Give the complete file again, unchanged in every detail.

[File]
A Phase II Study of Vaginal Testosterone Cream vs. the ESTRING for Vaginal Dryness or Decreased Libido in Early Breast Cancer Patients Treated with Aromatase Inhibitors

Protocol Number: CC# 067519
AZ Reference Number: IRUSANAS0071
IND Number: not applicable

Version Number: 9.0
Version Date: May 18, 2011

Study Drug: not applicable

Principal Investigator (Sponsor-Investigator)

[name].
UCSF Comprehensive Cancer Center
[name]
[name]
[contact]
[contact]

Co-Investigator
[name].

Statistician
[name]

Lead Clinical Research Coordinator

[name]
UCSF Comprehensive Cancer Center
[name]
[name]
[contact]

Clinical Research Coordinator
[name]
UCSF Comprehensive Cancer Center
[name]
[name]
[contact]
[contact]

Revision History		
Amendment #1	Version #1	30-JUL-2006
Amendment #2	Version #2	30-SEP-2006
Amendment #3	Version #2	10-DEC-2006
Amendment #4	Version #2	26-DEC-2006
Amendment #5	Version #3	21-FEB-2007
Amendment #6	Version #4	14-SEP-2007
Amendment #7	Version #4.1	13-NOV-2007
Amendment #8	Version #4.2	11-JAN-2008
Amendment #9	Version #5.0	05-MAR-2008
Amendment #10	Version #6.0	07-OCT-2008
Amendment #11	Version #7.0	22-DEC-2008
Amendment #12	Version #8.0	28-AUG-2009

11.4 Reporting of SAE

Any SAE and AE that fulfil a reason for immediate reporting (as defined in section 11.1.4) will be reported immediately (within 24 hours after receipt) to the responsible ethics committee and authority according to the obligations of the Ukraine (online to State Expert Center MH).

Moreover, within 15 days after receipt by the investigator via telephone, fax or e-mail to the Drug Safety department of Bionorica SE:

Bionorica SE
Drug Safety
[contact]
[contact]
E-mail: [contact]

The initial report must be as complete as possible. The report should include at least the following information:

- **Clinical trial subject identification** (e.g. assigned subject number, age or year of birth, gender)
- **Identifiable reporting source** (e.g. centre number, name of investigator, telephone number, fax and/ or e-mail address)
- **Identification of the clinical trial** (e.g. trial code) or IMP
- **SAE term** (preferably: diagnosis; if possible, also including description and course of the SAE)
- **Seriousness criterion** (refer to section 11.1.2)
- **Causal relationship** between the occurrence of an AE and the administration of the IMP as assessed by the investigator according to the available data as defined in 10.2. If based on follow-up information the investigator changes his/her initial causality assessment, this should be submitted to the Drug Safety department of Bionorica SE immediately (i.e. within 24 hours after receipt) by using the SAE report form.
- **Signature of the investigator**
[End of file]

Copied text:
A Phase II Study of Vaginal Testosterone Cream vs. the ESTRING for Vaginal Dryness or Decreased Libido in Early Breast Cancer Patients Treated with Aromatase Inhibitors

Protocol Number: CC# 067519
AZ Reference Number: IRUSANAS0071
IND Number: not applicable

Version Number: 9.0
Version Date: May 18, 2011

Study Drug: not applicable

Principal Investigator (Sponsor-Investigator)

[name].
UCSF Comprehensive Cancer Center
[name]
[name]
[contact]
[contact]

Co-Investigator
[name].

Statistician
[name]

Lead Clinical Research Coordinator

[name]
UCSF Comprehensive Cancer Center
[name]
[name]
[contact]

Clinical Research Coordinator
[name]
UCSF Comprehensive Cancer Center
[name]
[name]
[contact]
[contact]

Revision History		
Amendment #1	Version #1	30-JUL-2006
Amendment #2	Version #2	30-SEP-2006
Amendment #3	Version #2	10-DEC-2006
Amendment #4	Version #2	26-DEC-2006
Amendment #5	Version #3	21-FEB-2007
Amendment #6	Version #4	14-SEP-2007
Amendment #7	Version #4.1	13-NOV-2007
Amendment #8	Version #4.2	11-JAN-2008
Amendment #9	Version #5.0	05-MAR-2008
Amendment #10	Version #6.0	07-OCT-2008
Amendment #11	Version #7.0	22-DEC-2008
Amendment #12	Version #8.0	28-AUG-2009

11.4 Reporting of SAE

Any SAE and AE that fulfil a reason for immediate reporting (as defined in section 11.1.4) will be reported immediately (within 24 hours after receipt) to the responsible ethics committee and authority according to the obligations of the Ukraine (online to State Expert Center MH).

Moreover, within 15 days after receipt by the investigator via telephone, fax or e-mail to the Drug Safety department of Bionorica SE:

Bionorica SE
Drug Safety
[contact]
[contact]
E-mail: [contact]

The initial report must be as complete as possible. The report should include at least the following information:

- **Clinical trial subject identification** (e.g. assigned subject number, age or year of birth, gender)
- **Identifiable reporting source** (e.g. centre number, name of investigator, telephone number, fax and/ or e-mail address)
- **Identification of the clinical trial** (e.g. trial code) or IMP
- **SAE term** (preferably: diagnosis; if possible, also including description and course of the SAE)
- **Seriousness criterion** (refer to section 11.1.2)
- **Causal relationship** between the occurrence of an AE and the administration of the IMP as assessed by the investigator according to the available data as defined in 10.2. If based on follow-up information the investigator changes his/her initial causality assessment, this should be submitted to the Drug Safety department of Bionorica SE immediately (i.e. within 24 hours after receipt) by using the SAE report form.
- **Signature of the investigator**